Transparencia por Colombia is Transparency International’s country specific chapter with links to an interactive map that pin-points specific cases and ITEP, a public services transparency index that uses surveys to rank corruption risks both by territory and by entity.
The ranking reflects the main concern of many Colombians that the very entities tasked with uprooting and punishing corruption – the Fiscalia and the Ministerio de Justicia – are themselves at high risk of corruption. Unsurprisingly, the most at-risk departments – Chocó and La Guajira – are also Colombia’s most impoverished.
According to figures from Colombia’s own Inspector General’s Office, corruption costs the country USD$7.5 billion every year, which adds up to nearly 10% of the government’s 2017 budget. This means corruption costs each taxpayer USD$165 a year – three quarters of a monthly minimum wage.
Some other organisations and government bodies that highlight corruption in Colombia:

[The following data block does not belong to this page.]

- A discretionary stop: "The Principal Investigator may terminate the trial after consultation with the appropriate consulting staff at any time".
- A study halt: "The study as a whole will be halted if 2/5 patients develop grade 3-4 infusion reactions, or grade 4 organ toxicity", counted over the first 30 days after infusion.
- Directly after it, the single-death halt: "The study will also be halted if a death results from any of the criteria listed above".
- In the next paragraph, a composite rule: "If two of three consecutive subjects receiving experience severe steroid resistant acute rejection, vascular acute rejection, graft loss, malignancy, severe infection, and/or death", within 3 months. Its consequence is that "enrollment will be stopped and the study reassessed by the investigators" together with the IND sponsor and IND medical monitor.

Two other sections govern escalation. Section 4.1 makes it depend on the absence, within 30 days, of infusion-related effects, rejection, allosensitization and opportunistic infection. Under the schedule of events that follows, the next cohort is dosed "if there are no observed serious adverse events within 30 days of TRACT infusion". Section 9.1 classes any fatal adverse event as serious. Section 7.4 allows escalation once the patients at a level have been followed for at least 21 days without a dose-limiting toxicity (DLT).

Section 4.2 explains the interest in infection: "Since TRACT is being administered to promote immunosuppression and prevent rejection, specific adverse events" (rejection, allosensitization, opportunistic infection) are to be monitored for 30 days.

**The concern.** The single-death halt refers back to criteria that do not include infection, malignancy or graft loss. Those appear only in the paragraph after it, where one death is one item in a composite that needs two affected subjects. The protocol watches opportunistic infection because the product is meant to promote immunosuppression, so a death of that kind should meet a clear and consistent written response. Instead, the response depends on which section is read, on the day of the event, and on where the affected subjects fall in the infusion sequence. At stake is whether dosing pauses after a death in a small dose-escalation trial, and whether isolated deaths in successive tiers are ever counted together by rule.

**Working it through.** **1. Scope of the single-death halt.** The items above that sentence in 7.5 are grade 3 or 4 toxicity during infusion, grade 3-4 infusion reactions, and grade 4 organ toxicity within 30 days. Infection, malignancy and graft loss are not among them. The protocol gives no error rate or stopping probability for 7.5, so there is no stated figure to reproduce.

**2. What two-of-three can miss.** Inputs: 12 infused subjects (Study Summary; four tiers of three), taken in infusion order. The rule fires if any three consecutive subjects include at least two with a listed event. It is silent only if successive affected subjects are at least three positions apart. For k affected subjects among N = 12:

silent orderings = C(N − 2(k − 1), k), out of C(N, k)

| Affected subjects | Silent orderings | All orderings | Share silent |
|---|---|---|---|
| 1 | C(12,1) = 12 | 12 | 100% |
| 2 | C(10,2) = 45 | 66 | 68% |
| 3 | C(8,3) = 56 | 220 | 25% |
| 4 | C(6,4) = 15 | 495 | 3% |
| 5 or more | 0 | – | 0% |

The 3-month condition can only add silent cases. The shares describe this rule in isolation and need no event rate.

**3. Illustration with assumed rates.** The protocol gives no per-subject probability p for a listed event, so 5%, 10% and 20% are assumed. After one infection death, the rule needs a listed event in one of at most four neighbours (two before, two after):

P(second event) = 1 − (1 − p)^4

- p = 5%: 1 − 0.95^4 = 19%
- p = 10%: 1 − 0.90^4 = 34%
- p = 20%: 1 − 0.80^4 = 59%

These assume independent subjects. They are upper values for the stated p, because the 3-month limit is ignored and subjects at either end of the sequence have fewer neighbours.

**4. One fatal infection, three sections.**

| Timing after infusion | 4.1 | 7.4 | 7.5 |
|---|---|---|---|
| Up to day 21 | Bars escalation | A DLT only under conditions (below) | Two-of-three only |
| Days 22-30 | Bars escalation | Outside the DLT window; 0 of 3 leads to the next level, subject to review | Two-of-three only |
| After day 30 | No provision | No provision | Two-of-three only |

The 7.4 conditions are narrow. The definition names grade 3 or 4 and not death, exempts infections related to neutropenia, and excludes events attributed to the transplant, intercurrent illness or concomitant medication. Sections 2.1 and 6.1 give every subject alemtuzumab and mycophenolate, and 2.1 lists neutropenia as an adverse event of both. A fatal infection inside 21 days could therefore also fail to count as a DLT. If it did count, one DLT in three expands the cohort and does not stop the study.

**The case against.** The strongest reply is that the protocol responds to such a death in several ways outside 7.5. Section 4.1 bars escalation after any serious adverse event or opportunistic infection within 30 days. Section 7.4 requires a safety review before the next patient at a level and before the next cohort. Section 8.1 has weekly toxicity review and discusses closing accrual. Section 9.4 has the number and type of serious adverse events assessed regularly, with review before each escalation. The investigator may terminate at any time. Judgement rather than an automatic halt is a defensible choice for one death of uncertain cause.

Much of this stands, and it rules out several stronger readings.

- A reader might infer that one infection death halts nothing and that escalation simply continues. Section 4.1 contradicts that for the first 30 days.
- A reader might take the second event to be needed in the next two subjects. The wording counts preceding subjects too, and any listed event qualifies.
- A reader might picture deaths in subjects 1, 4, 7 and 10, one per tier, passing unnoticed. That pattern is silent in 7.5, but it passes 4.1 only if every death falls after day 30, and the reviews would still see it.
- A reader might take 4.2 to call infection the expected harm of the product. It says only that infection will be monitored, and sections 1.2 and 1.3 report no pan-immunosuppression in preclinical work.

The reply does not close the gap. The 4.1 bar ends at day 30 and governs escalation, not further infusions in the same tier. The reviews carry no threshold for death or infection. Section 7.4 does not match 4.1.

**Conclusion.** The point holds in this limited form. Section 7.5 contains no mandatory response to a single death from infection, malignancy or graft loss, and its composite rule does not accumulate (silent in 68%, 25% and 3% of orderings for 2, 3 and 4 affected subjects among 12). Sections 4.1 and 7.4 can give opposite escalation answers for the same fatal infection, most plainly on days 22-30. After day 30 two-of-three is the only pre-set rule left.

La Comisión Nacional Ciudadana para la Lucha Contra la Corrupción (CNCLC), a government-appointed citizens body that oversees implementation of anti-corruption laws, www.ciudadanoscontralacorrupcion.org.
The government’s Secretaria de Transparencia, tasked with implementing anti-corruption laws, www.secretariatransparencia.gov.co, here you can download the Elefantes Blancos app where citizens can report unfinished public works to social media.
Another state department dedicated to ‘measure and analyse’ corruption is El Observatorio de Transparencia y Anticorrupción, www.anticorrupcion.gov.co, where you can find on-line resources to fight corruption.
Online news and analysis sites like www.lasillavacia.com and www.las2orillas.com offer insights sometimes missed by the mainstream media.
The blog of Bogotá economist Alvaro Pachón, www.alvaropachon.blogspot.com.co has analysis of the personal tax returns of senior government ministers made public in 2016 after pressure from transparency groups.
Spreading the jam
Some of Colombia’s corruption scandals
Odebrecht – a whiff of corruption turned into a proper stench after the Brazilian giant was caught bribing officials and fixers to the tune of USD$27 million to win road contracts, notably the Ruta de Sol highway from Bogotá to Santa Marta.